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Good morning! Wendy Cox in Vancouver here.

The pandemic has been a cudgel that has smashed through norms in every facet of Canadian life. But while some industries have been flattened and are struggling to recreate themselves, some restauranteurs in Vancouver are finding opportunity and a path to success that was difficult to find before COVID-19. Food writer Alexandra Gill has found some of those people are bakers and chefs of colour, people who would have had a tough time competing against the advantages some of the large chain restaurants and established proprietors have long enjoyed.

The biggest beneficiaries are Vancouver diners.

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Alex introduces us this weekend to Asha Wheeldon, the chef-owner of Kula Kitchen, who was struggling to find new retail outlets for her Afro-vegan stews and sauces. Alex writes that countless closed doors had already led Ms. Wheeldon into catering, where she was just beginning to crack the lucrative wedding market. Then the COVID-19 pandemic hit and she lost all her contracts overnight. After a major pivot, Ms. Wheeldon now sells her frozen sakuma stew and jarred pili pili sauce through several online shops and virtual markets, including this weekend’s BIPOC Foods Vancouver Pop-Up.

Since mid-April, she has also spent every Saturday afternoon zooming across town to deliver preordered family style meals – which include large steaming containers of portobello-potato curries over toasty rice and beans, leafy bunches of collard greens and cardamom-scented mandazi doughnuts – direct to customers. The home-delivery model, which allows Ms. Wheeldon to give back to the community by selling products for fellow food startups and to donate 5 per cent of proceeds to local social enterprises that support Black lives, isn’t just the most rewarding experience she’s enjoyed since launching Kula Kitchen three years ago. With an average of 300 orders each week, it’s also the most profitable.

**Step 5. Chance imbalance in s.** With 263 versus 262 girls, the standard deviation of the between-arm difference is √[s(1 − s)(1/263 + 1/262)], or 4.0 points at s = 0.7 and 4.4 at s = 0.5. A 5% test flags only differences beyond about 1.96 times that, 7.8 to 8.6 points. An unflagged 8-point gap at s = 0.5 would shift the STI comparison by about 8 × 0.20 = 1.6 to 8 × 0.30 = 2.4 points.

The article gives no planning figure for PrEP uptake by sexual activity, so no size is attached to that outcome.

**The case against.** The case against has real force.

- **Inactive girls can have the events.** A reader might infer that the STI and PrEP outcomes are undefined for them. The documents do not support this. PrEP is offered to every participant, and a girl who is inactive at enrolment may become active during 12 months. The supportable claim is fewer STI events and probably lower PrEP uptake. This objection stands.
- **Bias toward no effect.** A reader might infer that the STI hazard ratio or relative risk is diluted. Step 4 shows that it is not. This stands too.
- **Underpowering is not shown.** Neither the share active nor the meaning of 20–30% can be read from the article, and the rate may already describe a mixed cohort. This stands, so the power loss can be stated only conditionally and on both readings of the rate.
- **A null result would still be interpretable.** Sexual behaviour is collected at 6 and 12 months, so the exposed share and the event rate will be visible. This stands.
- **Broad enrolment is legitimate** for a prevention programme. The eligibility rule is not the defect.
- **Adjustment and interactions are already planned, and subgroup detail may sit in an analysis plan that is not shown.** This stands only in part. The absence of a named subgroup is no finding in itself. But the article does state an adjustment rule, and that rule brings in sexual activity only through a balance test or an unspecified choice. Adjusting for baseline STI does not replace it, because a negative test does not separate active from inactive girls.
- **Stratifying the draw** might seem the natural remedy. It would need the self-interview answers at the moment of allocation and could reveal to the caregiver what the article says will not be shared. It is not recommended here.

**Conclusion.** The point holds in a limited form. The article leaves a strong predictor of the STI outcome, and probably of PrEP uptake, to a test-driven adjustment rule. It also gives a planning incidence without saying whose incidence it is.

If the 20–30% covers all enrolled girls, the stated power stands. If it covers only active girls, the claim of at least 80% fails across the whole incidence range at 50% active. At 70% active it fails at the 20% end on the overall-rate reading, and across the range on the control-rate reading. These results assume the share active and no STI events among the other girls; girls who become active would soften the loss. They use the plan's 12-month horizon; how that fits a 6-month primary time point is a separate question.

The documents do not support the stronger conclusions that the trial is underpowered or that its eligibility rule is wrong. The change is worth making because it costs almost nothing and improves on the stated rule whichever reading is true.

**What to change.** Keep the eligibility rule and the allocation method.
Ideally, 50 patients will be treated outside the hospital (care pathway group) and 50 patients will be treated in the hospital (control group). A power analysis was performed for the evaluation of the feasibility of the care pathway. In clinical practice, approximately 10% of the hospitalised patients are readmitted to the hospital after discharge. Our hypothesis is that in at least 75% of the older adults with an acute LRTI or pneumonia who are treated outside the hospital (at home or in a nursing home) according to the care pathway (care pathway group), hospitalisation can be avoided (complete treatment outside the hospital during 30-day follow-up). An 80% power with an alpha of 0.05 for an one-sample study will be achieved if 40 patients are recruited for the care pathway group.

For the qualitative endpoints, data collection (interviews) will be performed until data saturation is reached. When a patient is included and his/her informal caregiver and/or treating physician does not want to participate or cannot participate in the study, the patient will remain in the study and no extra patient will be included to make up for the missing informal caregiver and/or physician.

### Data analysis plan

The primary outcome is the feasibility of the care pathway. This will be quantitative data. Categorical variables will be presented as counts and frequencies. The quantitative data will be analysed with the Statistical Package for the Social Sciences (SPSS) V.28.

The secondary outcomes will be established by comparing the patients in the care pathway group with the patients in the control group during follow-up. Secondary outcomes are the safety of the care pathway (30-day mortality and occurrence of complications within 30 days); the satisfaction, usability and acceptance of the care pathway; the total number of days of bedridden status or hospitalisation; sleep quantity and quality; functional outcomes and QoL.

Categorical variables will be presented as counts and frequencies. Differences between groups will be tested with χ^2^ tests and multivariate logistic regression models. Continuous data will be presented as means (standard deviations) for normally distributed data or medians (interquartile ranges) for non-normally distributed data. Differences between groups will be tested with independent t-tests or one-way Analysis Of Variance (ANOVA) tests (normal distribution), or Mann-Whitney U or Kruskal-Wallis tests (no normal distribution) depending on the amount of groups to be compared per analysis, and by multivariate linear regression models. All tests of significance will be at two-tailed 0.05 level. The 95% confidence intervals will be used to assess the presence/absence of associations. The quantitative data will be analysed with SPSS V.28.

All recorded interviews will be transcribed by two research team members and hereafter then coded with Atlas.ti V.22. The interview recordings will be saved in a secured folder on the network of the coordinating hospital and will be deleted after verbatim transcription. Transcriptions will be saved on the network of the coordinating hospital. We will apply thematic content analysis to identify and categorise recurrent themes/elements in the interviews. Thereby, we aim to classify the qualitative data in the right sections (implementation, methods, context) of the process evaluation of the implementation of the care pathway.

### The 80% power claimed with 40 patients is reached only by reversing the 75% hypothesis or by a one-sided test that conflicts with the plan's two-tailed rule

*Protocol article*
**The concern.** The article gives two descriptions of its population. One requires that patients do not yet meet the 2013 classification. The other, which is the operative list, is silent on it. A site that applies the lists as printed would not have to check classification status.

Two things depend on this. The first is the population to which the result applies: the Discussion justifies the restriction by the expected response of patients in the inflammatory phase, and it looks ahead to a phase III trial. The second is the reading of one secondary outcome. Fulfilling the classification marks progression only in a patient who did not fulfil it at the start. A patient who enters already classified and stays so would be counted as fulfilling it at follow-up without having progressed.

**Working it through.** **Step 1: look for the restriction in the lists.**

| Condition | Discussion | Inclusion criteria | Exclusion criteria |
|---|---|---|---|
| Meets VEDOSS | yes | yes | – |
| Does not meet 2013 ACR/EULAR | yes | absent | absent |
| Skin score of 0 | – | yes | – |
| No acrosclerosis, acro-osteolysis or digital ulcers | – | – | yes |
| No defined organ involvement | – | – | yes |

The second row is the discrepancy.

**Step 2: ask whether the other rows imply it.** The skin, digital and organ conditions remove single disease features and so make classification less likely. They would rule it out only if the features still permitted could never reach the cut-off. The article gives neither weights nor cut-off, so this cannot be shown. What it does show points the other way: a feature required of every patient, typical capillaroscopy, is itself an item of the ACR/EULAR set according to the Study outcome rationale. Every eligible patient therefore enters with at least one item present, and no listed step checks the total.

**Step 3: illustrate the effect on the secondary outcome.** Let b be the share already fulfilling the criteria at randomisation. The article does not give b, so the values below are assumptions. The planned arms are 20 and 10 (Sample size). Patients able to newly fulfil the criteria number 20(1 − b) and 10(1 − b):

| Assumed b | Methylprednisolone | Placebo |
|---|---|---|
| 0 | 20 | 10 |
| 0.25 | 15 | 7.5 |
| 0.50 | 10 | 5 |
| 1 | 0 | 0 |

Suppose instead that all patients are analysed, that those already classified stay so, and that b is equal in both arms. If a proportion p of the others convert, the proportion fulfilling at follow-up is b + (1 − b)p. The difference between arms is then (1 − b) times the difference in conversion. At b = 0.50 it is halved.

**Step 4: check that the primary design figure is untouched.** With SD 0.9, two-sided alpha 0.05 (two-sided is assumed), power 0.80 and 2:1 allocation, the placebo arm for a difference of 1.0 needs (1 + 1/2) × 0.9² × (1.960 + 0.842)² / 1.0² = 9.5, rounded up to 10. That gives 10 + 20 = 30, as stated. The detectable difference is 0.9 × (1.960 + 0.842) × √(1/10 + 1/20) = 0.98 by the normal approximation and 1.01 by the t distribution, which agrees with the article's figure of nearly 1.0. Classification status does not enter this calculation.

Ms. Wheeldon, who came to Canada as a teenager from Kenya, tells Alex: “I can’t stop thinking about what my mom always says about Sadaqah: Give what you have and it will always come back.”

There is also Mona Ong Johannus and her niece Tess Tham, who cook ambrosial laksa curries, next-level chicken wings strewn with fragrant slivers of lime leaf and exquisite nyonya kueh rice-cake desserts through Bibik’s Singaporean + Peranakan Pop-Up. About a year ago, they began holding occasional dinner parties at YVR Prep, a commissary kitchen in Burnaby, where they rent space for $25 an hour. Their dream was to someday open a restaurant or takeout shop of their own. Now they make an astounding 65-per-cent profit margin on 100 home-delivered meals a week.

Michelle Kelly is a baker and the general manager of the Coho Commissary. She will be participating in the BIPOC pop-up event with her vegan kimchi scones. She is seen here posing for a photograph at the Coho Commissary in Vancouver, B.C. on July 16, 2020. Jackie Dives/The Globe and Mail

Jackie Dives/The Globe and Mail

And there is Dan Villasin, the new owner of Coco Cakes YVR, who began baking up a storm after he was furloughed from his job as a massage therapist. Mr. Villasin’s rainbow-coloured mochi cakes, a modern fusion of traditional Filipino recipes, were a home-delivery hit through Instagram. He has since moved into a commercial kitchen, hired two part-time workers and is earning more money (all poured back into the business) than he did as a massage therapist.

This is his first food venture and he doesn’t have any baking background or culinary training.

“It’s insane,” the 22-year-old cake maker tells Alex of his first food venture, which has become a full-time business. “We launched on Instagram on April 19 and just exploded.

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“COVID sucks. That’s for sure. But it’s amazing how it has created all these new ways of doing business.”

This is the weekly Western Canada newsletter written by B.C. Editor Wendy Cox and Alberta Bureau Chief James Keller. If you’re reading this on the web, or it was forwarded to you from someone else, you can sign up for it and all Globe newsletters here. This is a new project and we’ll be experimenting as we go, so let us know what you think.